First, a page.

What many parents want to know when it comes to premature babies and sleep is, “When can I start sleep training?”
Premature babies require a lot more sleep than term babies and that sleep is often inconsistent and sporadic.
The end result?
If you’re wondering if you’ll ever get a good night’s sleep ever again, I’m here to tell you, “Yes, you will!”
Here’s why premature babies sleep longer hours, tips for sleep training, and how to encourage healthy sleep habits.
Do premature babies have trouble sleeping?
According to the American Academy of Pediatrics, premature babies may sleep for as many as 22 hours every day. However, their sleep is often inconsistent, waking up every hour to fill their tummy.
As soon as your preemie grows and develops, he won’t need to wake up every hour to feed, leading to sleeping for longer stretches. Until that time comes, he will need extra care to make it through this phase.
Do premature babies have sleep problems?
Whether they’re preterm or premature, all newborn babies need time to grow into a regular sleep pattern. In fact, all babies are born without a mature biological clock. Their internal clocks aren’t in sync with the 24-hour cycle of day and night.
Many term babies start sleeping for longer stretches after they turn four months. However, you can expect your preterm baby not to start sleeping for longer stretches until he’s between six months and eight months old.
Every baby is different, and some babies are naturally more easily awakened than others.
If you have concerns, don’t hesitate to talk to your baby’s pediatrician about what you can expect for your little one.
Should I sleep train my premature baby?
Ideally, the decision whether you should or shouldn’t sleep train your baby can be best made by consulting with your child’s pediatrician. Your pediatrician must make sure your little one is developed enough to start sleeping independently and sleep for longer stretches at night.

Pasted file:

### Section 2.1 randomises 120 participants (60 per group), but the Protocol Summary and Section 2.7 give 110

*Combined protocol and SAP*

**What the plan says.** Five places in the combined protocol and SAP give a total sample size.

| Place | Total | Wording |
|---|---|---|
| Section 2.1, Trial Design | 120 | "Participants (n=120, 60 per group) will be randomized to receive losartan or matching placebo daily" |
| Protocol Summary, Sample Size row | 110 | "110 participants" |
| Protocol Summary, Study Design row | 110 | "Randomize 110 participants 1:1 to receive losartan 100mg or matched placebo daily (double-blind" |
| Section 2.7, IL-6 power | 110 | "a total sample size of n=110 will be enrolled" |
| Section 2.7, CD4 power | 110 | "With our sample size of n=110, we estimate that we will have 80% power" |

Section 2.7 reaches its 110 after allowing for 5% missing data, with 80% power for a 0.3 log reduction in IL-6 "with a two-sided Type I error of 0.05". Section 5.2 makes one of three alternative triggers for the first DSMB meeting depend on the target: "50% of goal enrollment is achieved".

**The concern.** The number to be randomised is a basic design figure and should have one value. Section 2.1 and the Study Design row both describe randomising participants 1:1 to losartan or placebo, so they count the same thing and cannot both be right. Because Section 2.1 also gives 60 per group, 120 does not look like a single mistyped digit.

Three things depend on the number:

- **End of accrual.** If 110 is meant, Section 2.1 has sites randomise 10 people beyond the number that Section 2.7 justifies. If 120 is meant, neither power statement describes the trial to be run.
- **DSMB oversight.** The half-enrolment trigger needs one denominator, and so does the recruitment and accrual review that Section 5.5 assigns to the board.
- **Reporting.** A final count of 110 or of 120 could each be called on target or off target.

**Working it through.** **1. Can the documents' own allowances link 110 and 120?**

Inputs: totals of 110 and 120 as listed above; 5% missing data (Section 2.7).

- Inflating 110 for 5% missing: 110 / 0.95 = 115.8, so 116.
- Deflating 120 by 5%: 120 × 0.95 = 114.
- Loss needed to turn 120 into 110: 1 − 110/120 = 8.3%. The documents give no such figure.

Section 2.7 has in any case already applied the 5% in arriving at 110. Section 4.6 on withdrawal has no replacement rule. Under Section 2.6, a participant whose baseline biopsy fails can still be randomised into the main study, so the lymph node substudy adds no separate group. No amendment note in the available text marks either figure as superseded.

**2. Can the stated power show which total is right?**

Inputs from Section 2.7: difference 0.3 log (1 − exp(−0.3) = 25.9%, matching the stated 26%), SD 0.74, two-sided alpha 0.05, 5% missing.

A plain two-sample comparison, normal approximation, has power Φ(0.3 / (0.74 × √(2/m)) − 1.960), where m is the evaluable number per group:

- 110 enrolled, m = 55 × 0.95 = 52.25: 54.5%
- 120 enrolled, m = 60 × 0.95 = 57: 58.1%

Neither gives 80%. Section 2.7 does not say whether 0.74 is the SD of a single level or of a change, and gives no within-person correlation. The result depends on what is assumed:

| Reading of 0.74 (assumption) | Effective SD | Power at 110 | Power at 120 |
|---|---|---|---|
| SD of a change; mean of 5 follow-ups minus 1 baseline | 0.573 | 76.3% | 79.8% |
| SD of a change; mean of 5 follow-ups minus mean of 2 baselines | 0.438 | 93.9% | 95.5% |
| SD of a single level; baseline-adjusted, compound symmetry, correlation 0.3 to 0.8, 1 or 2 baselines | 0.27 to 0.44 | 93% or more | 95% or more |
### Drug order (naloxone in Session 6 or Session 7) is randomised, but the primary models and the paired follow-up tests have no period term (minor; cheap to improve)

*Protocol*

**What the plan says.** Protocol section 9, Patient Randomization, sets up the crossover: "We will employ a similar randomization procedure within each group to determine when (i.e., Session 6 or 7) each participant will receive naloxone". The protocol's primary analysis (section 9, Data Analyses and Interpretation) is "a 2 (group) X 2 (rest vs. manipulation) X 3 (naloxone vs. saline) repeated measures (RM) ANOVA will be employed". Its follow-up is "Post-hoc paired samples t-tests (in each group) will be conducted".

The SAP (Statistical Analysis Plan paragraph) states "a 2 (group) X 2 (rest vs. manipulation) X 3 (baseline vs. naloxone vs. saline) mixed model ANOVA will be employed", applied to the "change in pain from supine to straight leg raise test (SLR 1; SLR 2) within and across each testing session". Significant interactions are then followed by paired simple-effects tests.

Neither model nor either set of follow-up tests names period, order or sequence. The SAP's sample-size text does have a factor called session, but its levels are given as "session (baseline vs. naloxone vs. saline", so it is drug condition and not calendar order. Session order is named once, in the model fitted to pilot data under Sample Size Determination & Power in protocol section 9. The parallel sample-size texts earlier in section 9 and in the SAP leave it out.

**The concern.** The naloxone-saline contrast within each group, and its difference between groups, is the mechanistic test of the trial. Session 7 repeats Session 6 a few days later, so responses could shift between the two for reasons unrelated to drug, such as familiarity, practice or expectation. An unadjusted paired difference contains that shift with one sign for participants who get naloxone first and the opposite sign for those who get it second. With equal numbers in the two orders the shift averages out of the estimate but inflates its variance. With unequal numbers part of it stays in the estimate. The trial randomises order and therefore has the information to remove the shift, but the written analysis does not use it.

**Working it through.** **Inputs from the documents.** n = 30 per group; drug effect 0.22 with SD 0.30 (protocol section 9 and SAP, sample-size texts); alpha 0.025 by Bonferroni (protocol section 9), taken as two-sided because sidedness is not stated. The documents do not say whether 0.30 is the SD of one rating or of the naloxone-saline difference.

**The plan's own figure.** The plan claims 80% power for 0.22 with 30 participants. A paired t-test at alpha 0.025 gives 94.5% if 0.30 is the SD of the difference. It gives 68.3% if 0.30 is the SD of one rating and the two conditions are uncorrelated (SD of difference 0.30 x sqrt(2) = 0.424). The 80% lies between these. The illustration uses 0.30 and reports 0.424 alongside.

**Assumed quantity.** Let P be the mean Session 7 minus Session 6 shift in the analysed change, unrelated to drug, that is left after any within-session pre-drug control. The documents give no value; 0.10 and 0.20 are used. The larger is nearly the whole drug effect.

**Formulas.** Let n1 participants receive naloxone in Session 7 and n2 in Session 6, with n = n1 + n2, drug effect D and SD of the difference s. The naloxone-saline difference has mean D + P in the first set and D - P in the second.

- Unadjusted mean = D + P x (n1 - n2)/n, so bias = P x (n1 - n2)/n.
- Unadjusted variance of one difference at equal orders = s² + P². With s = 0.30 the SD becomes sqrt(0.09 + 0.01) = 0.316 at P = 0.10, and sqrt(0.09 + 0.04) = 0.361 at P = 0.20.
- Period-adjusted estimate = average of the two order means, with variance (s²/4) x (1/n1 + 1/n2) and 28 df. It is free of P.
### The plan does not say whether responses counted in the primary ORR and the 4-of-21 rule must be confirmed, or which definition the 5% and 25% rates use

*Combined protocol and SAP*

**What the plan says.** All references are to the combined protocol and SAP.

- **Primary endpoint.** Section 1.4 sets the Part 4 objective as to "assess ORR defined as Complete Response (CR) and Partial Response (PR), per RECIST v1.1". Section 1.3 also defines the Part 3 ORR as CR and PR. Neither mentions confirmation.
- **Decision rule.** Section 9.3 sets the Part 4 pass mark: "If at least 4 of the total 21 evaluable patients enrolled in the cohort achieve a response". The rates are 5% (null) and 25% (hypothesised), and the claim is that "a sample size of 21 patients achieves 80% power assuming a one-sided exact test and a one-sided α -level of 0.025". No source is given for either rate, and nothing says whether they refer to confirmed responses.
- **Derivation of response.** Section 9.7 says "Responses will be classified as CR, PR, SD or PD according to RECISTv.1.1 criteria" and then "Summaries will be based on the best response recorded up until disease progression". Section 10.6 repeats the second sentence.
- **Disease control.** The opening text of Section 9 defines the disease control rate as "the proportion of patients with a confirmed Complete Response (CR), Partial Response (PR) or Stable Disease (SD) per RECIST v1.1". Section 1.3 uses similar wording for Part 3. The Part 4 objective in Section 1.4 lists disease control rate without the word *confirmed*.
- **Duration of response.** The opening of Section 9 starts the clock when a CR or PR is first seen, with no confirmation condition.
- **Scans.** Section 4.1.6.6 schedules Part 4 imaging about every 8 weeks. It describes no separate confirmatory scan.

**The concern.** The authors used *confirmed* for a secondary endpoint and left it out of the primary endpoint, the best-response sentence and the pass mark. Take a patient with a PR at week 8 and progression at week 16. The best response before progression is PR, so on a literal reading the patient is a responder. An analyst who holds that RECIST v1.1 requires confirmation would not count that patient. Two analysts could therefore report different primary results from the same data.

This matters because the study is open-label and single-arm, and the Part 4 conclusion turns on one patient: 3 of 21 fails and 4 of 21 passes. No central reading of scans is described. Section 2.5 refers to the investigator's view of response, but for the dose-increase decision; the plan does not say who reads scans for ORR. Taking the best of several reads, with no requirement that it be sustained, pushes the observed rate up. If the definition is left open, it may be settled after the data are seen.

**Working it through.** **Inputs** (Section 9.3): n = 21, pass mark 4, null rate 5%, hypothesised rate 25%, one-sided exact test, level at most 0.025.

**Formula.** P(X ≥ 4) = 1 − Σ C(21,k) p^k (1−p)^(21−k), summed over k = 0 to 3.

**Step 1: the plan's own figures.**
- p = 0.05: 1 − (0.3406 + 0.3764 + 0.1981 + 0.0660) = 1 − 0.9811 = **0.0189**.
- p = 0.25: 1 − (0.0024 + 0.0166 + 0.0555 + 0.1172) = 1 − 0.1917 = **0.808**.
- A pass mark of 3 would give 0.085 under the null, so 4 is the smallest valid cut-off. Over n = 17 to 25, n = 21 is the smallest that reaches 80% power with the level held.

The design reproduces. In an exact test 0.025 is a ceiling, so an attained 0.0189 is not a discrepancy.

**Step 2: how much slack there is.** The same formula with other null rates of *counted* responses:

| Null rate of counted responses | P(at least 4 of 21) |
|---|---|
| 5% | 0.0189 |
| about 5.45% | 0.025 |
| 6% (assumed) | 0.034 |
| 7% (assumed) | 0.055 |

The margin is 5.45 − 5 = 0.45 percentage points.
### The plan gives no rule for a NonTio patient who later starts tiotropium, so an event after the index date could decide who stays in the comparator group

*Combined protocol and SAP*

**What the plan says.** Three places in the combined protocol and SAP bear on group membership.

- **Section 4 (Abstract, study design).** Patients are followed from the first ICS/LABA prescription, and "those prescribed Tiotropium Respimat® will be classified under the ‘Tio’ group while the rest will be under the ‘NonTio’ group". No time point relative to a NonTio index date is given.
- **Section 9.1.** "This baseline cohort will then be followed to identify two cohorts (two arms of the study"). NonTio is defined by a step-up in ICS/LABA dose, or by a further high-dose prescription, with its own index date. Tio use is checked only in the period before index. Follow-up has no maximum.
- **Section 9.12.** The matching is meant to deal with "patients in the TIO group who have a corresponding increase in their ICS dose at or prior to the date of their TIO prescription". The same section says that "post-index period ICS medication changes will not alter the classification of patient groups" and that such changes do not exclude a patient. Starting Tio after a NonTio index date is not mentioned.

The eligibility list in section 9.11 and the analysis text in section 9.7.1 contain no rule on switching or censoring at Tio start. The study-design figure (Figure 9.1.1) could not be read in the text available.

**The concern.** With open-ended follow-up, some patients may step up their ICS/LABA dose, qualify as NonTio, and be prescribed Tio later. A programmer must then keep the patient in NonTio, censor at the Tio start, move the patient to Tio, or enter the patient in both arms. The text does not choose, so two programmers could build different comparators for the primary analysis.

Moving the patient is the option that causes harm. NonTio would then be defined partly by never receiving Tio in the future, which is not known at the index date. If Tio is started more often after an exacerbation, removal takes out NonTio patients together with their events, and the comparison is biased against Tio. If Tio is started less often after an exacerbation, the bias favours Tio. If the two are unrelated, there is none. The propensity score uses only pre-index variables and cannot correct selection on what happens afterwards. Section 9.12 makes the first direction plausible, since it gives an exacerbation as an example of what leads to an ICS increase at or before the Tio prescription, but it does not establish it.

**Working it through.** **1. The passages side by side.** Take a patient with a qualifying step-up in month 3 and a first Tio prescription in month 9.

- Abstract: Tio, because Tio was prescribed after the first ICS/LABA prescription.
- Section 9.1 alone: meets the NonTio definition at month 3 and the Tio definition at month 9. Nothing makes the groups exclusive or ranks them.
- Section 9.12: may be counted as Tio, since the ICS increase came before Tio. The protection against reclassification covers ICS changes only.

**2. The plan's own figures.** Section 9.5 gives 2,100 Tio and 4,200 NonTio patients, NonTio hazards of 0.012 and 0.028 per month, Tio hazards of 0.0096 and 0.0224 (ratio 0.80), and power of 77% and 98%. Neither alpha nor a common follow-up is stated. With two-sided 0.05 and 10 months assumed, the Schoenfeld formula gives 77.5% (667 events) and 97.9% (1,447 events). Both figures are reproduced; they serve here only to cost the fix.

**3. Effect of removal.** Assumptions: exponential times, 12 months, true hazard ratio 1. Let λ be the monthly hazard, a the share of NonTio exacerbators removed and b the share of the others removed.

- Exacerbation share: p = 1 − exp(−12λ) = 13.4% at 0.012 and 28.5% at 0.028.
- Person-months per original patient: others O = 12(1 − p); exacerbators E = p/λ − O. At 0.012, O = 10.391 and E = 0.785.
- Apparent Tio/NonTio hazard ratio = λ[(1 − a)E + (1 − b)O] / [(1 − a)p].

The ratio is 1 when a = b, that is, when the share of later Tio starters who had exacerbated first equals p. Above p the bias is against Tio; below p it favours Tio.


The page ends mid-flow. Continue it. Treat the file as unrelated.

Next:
When should I start sleep training my preemie?
In case you decide to sleep train your baby, make sure you stick to the recommended guidelines for your little one’s age. As I’ve mentioned above, term babies tend to start sleeping longer stretches once they’re four months of age, while premature babies do so when they’re between six and eight months of age.
It’s important to keep your baby’s adjusted age in mind when thinking about sleep training. To find his adjusted age, take the number of weeks he was born early and subtract it from his actual age. For example, if he’s 15 weeks old but born six weeks early, his adjusted age is nine weeks old.
Five tips for encouraging better sleep
Establish a routine
Even if your preemie doesn’t sleep through the night, establishing a consistent bedtime routine can be quite helpful. Your child can learn to recognize sleep cues and eventually start falling asleep independently and soothing himself back to sleep when he wakes up at night.
There’s not one universal bedtime routine that’s set in stone. Instead, you should find what works best for you and your family. For example, you may find that a warm bath, gentle massage, and a lullaby is what does the trick. Once you find your ideal routine, stick to it until your little one starts self-soothing.
Get sunlight and avoid artificial light at night
Make sure you expose yourself and your baby to sunlight during the day. At night, try to keep the lights dimmed or out. Even when you’re feeding your little one, keep the lights dimmed. The goal is to follow the natural order of light and darkness to influence your newborn’s sleep patterns. It might take a few weeks before your premature baby develops his circadian rhythm.
Put baby on his back
Parents are advised against placing their premature babies to sleep on their tummies at night to reduce the risk of sudden infant death syndrome (SIDS). Back-sleeping is a safer option as it increases a baby’s access to fresh air and makes him less likely to get overheated. Always speak with your pediatrician about the best sleep environment for your preemie.
Let him sleep in a crib next to your bed
Have your baby sleep in a crib next to your bed until he’s at least six months old. Sleeping in the same room will be easier for you to breastfeed him at night. This advice is given for both premature and term babies.
Sharing a room with your baby is what most parents do, but you should avoid co-sleeping. Co-sleeping isn’t safe for premature babies as it increases the risk of sudden infant death syndrome (SIDS).